On how to overcome 'hidden hunger'

On how to overcome 'hidden hunger'

Malnutrition can be very deceptive. Being malnourished is not just about not getting enough calories or protein in the diet, it can also mean chronic micronutrient deficiencies.

Unfortunately, the statistics are scary: malnutrition afflicts more than two billion individuals or one in three people globally, which is more than double the 805 million people who do not have enough calories to eat and not many people know about this. Due to this lack of information and the fact that symptoms are not very clear, micronutrient deficiencies often stay undetected for long and that is why they are also classified as ‘hidden hunger’.

Hidden hunger is defined as a form of under-nutrition that occurs when intake and absorption of vitamins and minerals is too low to sustain good health. It doesn’t depend on quantity but type of food intake. The term micronutrient refers to a broad list of vitamins and minerals required for sustained growth and development.

Even though they are needed only in minuscule amounts, the consequences of their deficiency can be severe. These substances are the “magic wands” that enable the body to produce enzymes, hormones and other subst­ances without which proper growth and development is impossible.

One clear difference is that while malnourishment is clinic­ally evident in impoverished children living in rural areas, malnutrition is the “hidden hunger” in an urban setting. We may thi­nk that infants are eating healthy as their weight, height parameters are on track, but they may not be consuming the required amount of vitamins and minerals on a daily basis, which often is the primary reason for their nutritional deficiencies.

A larger proportion of the burden of hidden hunger is found in the developing world.  Micronutrient deficiency, particularly of iron, is widespread especially amongst the urban kids. That’s because in urban areas, we are increasingly moving towards highly processed, energy-dense, micronutrient-poor foods and drinks. This shift is leading to co-existence of both obesity and diet-related hidden hunger. So, while it may seem paradoxical, an obese child can also suffer from hidden hunger.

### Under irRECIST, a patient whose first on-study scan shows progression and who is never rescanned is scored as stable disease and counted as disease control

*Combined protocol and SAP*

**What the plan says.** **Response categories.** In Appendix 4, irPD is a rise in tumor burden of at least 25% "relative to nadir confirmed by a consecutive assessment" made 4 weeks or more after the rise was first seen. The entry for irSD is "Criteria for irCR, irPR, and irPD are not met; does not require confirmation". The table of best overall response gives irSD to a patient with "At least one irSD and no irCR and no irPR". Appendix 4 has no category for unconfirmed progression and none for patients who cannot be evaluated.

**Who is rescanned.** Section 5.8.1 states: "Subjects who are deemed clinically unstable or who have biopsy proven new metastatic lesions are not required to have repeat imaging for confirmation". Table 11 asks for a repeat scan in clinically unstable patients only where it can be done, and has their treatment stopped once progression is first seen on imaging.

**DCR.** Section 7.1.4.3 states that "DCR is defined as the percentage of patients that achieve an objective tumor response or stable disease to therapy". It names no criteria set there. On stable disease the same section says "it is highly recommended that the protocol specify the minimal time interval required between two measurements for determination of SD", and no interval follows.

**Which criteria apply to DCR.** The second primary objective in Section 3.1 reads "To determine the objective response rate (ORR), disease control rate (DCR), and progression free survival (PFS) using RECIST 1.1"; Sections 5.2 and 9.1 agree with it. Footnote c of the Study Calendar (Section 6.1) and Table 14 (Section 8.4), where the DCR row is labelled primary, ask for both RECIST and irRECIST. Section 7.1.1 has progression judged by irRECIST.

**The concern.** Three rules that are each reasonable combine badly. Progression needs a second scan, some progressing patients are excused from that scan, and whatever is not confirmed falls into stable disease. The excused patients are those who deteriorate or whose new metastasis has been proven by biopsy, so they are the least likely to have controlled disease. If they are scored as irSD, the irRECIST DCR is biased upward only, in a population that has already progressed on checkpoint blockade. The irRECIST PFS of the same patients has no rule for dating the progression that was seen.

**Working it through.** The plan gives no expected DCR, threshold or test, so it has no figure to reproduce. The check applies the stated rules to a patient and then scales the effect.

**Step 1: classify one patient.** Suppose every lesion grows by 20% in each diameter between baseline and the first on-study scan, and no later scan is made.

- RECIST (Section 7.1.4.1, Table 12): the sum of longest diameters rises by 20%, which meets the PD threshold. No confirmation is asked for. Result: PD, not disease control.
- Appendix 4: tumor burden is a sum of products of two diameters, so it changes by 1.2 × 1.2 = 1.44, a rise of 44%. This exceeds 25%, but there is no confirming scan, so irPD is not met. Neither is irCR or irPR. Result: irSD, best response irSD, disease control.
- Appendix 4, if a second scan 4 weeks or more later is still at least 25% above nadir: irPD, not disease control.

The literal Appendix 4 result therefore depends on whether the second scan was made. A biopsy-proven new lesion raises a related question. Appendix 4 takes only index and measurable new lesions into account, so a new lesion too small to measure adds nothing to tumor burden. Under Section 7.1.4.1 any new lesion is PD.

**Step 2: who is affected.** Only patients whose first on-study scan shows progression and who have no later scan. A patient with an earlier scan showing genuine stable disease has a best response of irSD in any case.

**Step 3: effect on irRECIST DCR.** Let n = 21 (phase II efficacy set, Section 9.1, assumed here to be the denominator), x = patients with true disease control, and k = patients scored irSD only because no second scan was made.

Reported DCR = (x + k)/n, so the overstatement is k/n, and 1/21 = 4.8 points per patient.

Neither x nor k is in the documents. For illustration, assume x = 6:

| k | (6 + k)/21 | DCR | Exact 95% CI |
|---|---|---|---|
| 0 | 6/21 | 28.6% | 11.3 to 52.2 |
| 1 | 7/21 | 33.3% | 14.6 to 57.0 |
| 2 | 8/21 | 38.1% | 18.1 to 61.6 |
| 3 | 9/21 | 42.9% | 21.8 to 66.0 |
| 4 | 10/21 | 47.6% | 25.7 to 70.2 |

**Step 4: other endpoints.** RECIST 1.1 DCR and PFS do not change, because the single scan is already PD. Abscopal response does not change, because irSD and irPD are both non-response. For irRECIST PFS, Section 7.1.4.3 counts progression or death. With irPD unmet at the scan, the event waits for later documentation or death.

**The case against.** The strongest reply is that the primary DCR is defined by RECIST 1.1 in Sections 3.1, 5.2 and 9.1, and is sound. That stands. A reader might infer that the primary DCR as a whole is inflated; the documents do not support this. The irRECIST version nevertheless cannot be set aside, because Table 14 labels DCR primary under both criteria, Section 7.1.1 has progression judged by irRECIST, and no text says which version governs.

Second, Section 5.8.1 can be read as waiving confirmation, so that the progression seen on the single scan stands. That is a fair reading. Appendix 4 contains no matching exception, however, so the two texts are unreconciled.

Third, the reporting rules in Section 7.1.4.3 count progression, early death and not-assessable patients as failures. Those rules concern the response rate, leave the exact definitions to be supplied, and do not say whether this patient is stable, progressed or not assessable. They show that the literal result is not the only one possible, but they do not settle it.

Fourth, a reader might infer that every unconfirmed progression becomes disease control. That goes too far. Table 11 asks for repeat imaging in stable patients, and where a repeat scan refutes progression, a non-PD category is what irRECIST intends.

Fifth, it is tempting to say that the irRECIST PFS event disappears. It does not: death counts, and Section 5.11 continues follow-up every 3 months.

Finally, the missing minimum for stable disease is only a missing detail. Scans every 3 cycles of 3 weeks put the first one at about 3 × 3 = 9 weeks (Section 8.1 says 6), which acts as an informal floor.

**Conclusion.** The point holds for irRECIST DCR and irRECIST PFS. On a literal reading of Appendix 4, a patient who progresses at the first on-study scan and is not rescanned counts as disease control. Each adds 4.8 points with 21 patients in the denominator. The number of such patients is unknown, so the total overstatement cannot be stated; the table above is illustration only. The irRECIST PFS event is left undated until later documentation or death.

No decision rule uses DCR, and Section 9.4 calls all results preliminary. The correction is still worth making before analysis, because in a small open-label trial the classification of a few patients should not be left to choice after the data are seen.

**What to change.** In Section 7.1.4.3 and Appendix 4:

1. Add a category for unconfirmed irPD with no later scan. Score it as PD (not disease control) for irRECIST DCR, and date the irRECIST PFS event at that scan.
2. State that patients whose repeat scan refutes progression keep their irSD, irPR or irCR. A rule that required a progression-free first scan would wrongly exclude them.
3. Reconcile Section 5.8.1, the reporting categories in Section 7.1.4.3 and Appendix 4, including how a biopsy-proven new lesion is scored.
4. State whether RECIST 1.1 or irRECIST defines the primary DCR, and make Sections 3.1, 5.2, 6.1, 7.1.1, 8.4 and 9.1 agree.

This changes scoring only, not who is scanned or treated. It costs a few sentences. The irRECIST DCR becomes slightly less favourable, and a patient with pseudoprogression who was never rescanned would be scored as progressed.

According to WHO, iodine, vitamin A and iron are most important in global public health terms and their shortage represents a major threat to health and development. Low intakes of other essential micronutrients such as calcium, vitamin D and B vitamins, such as folate are also common. Vitamin A and zinc deficiencies adversely affect child health and survival by weakening immune system.

Lack of zinc impairs growth and can lead to stunting in children. Iron deficits prevent children from reaching their physical and intellectual potential. The problem is that clinical signs of hidden hunger, such as night blindness due to vitamin A deficiency or anaemia due to iron deficiency, become visible only after deficiencies turn severe.

According to the National Nutrition Monitoring Bureau, over 50% of apparently healthy looking children have sub-clinical and biochemical deficiencies of micronutrients (like vita­min A, B2, B12, vitamin C, iron, and trace minerals like zinc).

Common source

Poor diet is a common source of hidden hunger. Another source of micronutrient deficiency is impaired absorption or use of nutrients, which may be impaired by infection or a parasite spread easily in unhealthy environments with poor water, sanitation and hygiene conditions. Increasing dietary diversity by providing foods with adequate amounts of micronutrients is one of the most effective ways to sustainably prevent hidden hunger.

It is important to fulfil the micronutrients’ need through nutrient-dense complementary food. In India, infants are usually fed whatever is consumed by elders in the family. Indian diets are majorly grain and plant-based, with little intake of iron rich pulses, green leafy vegetables and meat.

The Indian grain and plant diets are high in macronutrients like carbohydrates, fats and proteins, but are very low in micro­nutrients such as iron and zinc, leading to deficiencies. Additionally, infants need nutrient dense food since their stomach size is too small to take in the amount of food that is required to meet the daily micronutrient needs.

For this, ensuring intake of a diverse diet with a balanced and adequate combination of mac-ronutrients (carbohydrates, fats, and protein), essential micronutrients and other food-based substances such as dietary fibre are the solutions. And this is wh­ere interventions such as readymade mineral and vitamin rich foods, fortified foods, fortified cereals, iron/vitamin supplementation etc can come handy.

(The writer is Consultant – Paediatric Intensivist and Neonatologist, ASTER CMI Hospital, Bengaluru)